I Moved To Oaxaca

Monday, November 03, 2003

It's a new month, coming up on the four-month mark since I moved to Oaxaca. My teaching schedule changed today, as it does every month; this time, I've got two private classes, and both of them cancelled tonight, so I got off early. And no more 8pm - 9pm class -- whoo-ya!

So where did I leave off in my Day of the Dead adventures? Yesterday Greg and I had a few errands to run before heading out to Teotitlan to pick up Timothy and eating lunch with Zachirias and his family. One of them being going to the ATM to collect our rent money (our ATM cards will be ready next pay period). Another was to do some Internet. On the way to the Internet cafe we saw Osbelia struggling with too many shopping bags, so we took them all from her and carried them to her cafe. We asked her what we should bring out to Zachirias's place, and she said, well for Day of the Dead they'll have all the food they need already .... We said, we know, we're stuck. How about coffee? She allowed that coffee was good, so we got some, and we asked, what about candy for the kids, and she agreed that would be welcome, too, so after chatting with her and Marcos for a bit, and doing some e-mail and blogging, we got Little Jumbo and drove over to Gigante -- most of the stores and businesses in Oaxaca were closed for the holiday, but Osbelia knew Gigante was open, as that's where she was coming from when we intercepted her and her packages.

Now, I don't like Gigante: it's too noisy. But in we went and bought a couple of bags of ... basically a Mexican version of Blow-Pops, except they were mango-flavored, with New! four layers of chili flavor! And off we went to Teotitlan, running a bit late, but we figured they were probably running on Mexican time, too. And we were right. We pulled up to see Timothy and Zachirias chatting out front, munching peanuts. We came over and said our hellos, and Zachirias said it would be a little bit before lunch, so why not go see the museum? We walked the km into town. It's easy to see that weaving is doing well by little Teotitlan. The streets leading past the bulk of the weavers shops and to the museum (the only two tourist draws) were fancily paved, and the sidewalks with hardly any holes or abrupt changes.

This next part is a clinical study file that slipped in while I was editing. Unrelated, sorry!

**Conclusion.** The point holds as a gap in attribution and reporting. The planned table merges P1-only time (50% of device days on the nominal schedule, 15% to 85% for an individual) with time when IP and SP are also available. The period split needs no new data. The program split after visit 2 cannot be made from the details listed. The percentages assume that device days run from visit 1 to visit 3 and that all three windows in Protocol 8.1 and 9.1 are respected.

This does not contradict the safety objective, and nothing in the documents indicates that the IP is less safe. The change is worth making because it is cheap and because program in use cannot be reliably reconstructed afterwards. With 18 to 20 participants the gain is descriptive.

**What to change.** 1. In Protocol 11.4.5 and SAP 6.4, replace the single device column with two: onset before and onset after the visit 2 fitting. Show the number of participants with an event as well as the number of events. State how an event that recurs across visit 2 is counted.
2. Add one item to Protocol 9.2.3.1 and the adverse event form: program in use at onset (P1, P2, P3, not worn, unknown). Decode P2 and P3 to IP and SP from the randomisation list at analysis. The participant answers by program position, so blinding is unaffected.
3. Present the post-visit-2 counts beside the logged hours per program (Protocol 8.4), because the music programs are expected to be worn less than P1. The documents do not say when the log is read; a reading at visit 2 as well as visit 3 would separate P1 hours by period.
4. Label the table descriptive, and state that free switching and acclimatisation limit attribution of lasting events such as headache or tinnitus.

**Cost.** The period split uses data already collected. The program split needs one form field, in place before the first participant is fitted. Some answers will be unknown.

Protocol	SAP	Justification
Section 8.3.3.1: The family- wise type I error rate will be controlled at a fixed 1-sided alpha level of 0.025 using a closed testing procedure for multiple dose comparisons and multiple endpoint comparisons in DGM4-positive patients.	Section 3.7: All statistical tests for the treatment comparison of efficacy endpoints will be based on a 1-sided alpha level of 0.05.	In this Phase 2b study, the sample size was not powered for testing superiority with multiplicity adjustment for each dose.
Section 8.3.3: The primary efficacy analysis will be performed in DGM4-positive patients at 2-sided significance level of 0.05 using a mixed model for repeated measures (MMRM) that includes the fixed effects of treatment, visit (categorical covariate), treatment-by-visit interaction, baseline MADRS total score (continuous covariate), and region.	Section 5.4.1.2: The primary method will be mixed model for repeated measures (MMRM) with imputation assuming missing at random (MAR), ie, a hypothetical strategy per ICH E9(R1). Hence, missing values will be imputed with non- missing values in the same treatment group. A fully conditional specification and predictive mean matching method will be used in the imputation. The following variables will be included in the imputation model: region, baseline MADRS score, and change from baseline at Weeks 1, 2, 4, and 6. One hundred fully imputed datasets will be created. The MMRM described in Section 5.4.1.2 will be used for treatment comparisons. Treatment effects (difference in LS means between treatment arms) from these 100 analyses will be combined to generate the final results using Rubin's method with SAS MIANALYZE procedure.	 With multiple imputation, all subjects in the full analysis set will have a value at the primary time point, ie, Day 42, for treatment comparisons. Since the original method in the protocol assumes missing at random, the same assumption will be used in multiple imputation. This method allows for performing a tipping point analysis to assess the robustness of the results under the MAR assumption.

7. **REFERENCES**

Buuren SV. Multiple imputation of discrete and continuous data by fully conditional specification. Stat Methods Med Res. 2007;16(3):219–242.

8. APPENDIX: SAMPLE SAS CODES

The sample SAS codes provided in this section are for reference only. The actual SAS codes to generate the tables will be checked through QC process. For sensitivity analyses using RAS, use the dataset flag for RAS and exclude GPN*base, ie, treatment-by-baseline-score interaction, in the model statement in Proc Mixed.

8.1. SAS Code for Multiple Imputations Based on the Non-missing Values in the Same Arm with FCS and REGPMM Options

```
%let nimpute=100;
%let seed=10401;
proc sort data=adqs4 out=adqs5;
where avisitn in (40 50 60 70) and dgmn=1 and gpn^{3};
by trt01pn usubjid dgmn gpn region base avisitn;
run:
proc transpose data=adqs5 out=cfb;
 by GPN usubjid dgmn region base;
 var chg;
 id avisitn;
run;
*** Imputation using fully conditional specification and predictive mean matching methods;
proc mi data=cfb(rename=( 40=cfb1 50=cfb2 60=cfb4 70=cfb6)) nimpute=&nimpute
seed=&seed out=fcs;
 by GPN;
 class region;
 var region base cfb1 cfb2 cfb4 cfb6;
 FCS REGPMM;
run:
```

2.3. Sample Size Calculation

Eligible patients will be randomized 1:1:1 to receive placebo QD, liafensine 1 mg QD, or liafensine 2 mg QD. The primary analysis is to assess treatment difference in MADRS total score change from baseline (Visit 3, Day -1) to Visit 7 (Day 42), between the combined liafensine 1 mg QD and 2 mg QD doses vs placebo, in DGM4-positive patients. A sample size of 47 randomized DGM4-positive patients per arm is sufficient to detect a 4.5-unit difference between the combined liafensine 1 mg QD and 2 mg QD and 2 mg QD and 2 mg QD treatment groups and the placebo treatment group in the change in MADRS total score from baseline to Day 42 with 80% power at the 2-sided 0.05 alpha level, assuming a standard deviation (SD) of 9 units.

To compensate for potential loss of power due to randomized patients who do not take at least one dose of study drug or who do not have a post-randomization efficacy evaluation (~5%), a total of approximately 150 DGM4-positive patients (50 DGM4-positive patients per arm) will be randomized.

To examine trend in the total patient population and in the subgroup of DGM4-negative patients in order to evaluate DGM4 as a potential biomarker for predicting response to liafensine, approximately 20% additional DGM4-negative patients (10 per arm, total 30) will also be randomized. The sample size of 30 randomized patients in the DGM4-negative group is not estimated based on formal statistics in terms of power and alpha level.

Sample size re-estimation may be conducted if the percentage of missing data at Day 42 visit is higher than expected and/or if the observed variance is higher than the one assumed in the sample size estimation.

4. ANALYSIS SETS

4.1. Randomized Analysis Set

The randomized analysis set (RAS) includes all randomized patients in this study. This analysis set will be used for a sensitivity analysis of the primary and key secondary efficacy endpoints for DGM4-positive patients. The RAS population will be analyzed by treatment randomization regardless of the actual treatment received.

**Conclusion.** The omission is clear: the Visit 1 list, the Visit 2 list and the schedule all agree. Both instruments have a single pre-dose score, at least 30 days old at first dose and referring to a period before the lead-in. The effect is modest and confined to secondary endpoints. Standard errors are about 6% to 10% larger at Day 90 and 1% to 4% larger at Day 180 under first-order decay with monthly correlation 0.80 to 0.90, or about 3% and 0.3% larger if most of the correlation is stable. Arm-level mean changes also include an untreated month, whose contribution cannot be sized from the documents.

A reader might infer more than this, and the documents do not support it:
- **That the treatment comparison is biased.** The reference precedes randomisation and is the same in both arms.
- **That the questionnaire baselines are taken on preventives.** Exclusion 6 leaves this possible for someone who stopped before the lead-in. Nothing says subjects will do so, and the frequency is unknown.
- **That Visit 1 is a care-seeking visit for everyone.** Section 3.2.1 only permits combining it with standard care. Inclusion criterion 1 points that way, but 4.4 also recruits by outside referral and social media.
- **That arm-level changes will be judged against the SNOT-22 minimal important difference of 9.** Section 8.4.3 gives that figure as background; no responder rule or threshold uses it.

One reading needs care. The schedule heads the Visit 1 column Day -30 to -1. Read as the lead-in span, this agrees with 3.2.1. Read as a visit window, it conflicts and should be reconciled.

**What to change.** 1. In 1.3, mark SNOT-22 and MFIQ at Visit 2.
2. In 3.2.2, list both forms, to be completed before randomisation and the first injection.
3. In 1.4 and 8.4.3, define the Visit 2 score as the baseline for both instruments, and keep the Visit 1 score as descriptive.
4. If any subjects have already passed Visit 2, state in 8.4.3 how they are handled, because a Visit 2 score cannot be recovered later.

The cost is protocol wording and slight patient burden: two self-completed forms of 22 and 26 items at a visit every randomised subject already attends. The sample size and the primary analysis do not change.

The museum was small, and didn't allow photography or I'd have a photo to show you of the funny paper-mache mannekins in the weaving and marriage displays. Not too much interesting inside, but the church outside was pretty, and incorporated carved stones from the old Zapotec city that preceeded Teotitlan. I've got pictures up at left: the Zapotec name of the town (which I wrote down, but Greg's not here so I can't tell you) means, Under The Rocks, and those are the rocks behind the church. The jaguar teeth motif runs all around the walls on which the church is built. The church is the oldest in Oaxaca valley, mid-16th century, and while it's pretty ... dig this! Some of you may remember the High-Class Quartz Clock -- a gold plastic clock hung in our dining room, with a picture of the last supper and red and green lights above the diner's heads -- and the hideous tunes it played on the hour. Or would play, if we allowed it to. Now, that clock is one of the few decorative items we brought with us to Mexico. We love it dearly. But if we put the battery in to let it play tunes we'd go crazy. It plays only secular tunes, and really loudly, then chimes out the hour. Only the mechanism is broken so the chimes sound like the dying song of some unknown sea creature. Well, Timothy, Greg and I are sitting in a pew in this church admiring the ceiling when Greg and I hear one of the tunes from our clock. We looked into a niche on the left, and saw another High-Class Quartz Clock! Jesus Fucking Christ! Only its chiming mechanism wasn't broken, and it had a faux wood finish instead of the lusterous gold tones of our beloved timepiece. A woman I used to work with bought it for us as a wedding present, somewhere in the Sunset, and neither she nor I nor anyone I know has ever seen another one, until yesterday in the oldest church in Oaxaca valley. Truly a miracle.